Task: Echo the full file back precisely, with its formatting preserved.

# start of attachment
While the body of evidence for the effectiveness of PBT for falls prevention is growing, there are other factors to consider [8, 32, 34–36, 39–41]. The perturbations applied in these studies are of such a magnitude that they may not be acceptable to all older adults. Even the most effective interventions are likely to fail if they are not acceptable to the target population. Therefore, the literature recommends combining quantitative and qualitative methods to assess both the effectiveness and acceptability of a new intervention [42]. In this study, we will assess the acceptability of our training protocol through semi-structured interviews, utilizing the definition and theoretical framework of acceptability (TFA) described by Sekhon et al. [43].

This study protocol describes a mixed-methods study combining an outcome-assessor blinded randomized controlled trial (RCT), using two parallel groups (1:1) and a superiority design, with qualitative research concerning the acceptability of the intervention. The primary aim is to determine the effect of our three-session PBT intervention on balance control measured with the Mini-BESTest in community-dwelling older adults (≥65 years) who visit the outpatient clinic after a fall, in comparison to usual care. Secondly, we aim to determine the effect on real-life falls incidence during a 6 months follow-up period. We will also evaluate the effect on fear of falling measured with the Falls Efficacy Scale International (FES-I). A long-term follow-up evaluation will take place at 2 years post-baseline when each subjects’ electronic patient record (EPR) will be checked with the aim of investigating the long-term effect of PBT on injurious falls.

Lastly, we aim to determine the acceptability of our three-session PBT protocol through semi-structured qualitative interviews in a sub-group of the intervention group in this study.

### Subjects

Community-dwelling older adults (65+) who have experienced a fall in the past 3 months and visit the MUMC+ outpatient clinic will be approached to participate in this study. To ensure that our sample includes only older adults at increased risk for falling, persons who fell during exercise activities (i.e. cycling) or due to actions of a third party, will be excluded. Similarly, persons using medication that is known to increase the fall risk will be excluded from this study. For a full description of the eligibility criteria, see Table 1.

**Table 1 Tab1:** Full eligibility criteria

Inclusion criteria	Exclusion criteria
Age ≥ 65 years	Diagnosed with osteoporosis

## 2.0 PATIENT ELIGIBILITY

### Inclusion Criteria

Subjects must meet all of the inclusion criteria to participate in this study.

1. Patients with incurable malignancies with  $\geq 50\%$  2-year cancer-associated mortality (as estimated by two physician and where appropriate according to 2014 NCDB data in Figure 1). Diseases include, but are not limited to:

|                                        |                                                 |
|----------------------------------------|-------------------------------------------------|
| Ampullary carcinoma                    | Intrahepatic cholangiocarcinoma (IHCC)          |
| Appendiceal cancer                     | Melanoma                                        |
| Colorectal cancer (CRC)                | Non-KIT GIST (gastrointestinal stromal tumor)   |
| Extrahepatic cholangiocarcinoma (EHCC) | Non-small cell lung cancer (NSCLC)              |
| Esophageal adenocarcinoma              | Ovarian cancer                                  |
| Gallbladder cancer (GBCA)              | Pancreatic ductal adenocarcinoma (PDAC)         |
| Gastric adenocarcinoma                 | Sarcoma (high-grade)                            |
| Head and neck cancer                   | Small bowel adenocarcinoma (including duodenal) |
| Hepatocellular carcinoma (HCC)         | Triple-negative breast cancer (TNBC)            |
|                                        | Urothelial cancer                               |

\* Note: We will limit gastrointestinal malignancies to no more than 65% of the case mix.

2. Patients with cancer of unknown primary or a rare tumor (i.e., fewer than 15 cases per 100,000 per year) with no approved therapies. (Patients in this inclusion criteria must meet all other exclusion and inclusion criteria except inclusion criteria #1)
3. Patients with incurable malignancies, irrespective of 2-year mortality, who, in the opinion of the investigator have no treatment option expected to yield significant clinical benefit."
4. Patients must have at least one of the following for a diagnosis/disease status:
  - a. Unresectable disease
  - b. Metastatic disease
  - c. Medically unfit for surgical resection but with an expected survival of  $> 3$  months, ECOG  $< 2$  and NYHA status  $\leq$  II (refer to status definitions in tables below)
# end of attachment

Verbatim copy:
While the body of evidence for the effectiveness of PBT for falls prevention is growing, there are other factors to consider [8, 32, 34–36, 39–41]. The perturbations applied in these studies are of such a magnitude that they may not be acceptable to all older adults. Even the most effective interventions are likely to fail if they are not acceptable to the target population. Therefore, the literature recommends combining quantitative and qualitative methods to assess both the effectiveness and acceptability of a new intervention [42]. In this study, we will assess the acceptability of our training protocol through semi-structured interviews, utilizing the definition and theoretical framework of acceptability (TFA) described by Sekhon et al. [43].

This study protocol describes a mixed-methods study combining an outcome-assessor blinded randomized controlled trial (RCT), using two parallel groups (1:1) and a superiority design, with qualitative research concerning the acceptability of the intervention. The primary aim is to determine the effect of our three-session PBT intervention on balance control measured with the Mini-BESTest in community-dwelling older adults (≥65 years) who visit the outpatient clinic after a fall, in comparison to usual care. Secondly, we aim to determine the effect on real-life falls incidence during a 6 months follow-up period. We will also evaluate the effect on fear of falling measured with the Falls Efficacy Scale International (FES-I). A long-term follow-up evaluation will take place at 2 years post-baseline when each subjects’ electronic patient record (EPR) will be checked with the aim of investigating the long-term effect of PBT on injurious falls.

Lastly, we aim to determine the acceptability of our three-session PBT protocol through semi-structured qualitative interviews in a sub-group of the intervention group in this study.

### Subjects

Community-dwelling older adults (65+) who have experienced a fall in the past 3 months and visit the MUMC+ outpatient clinic will be approached to participate in this study. To ensure that our sample includes only older adults at increased risk for falling, persons who fell during exercise activities (i.e. cycling) or due to actions of a third party, will be excluded. Similarly, persons using medication that is known to increase the fall risk will be excluded from this study. For a full description of the eligibility criteria, see Table 1.

**Table 1 Tab1:** Full eligibility criteria

Inclusion criteria	Exclusion criteria
Age ≥ 65 years	Diagnosed with osteoporosis

## 2.0 PATIENT ELIGIBILITY

### Inclusion Criteria

Subjects must meet all of the inclusion criteria to participate in this study.

1. Patients with incurable malignancies with  $\geq 50\%$  2-year cancer-associated mortality (as estimated by two physician and where appropriate according to 2014 NCDB data in Figure 1). Diseases include, but are not limited to:

|                                        |                                                 |
|----------------------------------------|-------------------------------------------------|
| Ampullary carcinoma                    | Intrahepatic cholangiocarcinoma (IHCC)          |
| Appendiceal cancer                     | Melanoma                                        |
| Colorectal cancer (CRC)                | Non-KIT GIST (gastrointestinal stromal tumor)   |
| Extrahepatic cholangiocarcinoma (EHCC) | Non-small cell lung cancer (NSCLC)              |
| Esophageal adenocarcinoma              | Ovarian cancer                                  |
| Gallbladder cancer (GBCA)              | Pancreatic ductal adenocarcinoma (PDAC)         |
| Gastric adenocarcinoma                 | Sarcoma (high-grade)                            |
| Head and neck cancer                   | Small bowel adenocarcinoma (including duodenal) |
| Hepatocellular carcinoma (HCC)         | Triple-negative breast cancer (TNBC)            |
|                                        | Urothelial cancer                               |

\* Note: We will limit gastrointestinal malignancies to no more than 65% of the case mix.

2. Patients with cancer of unknown primary or a rare tumor (i.e., fewer than 15 cases per 100,000 per year) with no approved therapies. (Patients in this inclusion criteria must meet all other exclusion and inclusion criteria except inclusion criteria #1)
3. Patients with incurable malignancies, irrespective of 2-year mortality, who, in the opinion of the investigator have no treatment option expected to yield significant clinical benefit."
4. Patients must have at least one of the following for a diagnosis/disease status:
  - a. Unresectable disease
  - b. Metastatic disease
  - c. Medically unfit for surgical resection but with an expected survival of  $> 3$  months, ECOG  $< 2$  and NYHA status  $\leq$  II (refer to status definitions in tables below)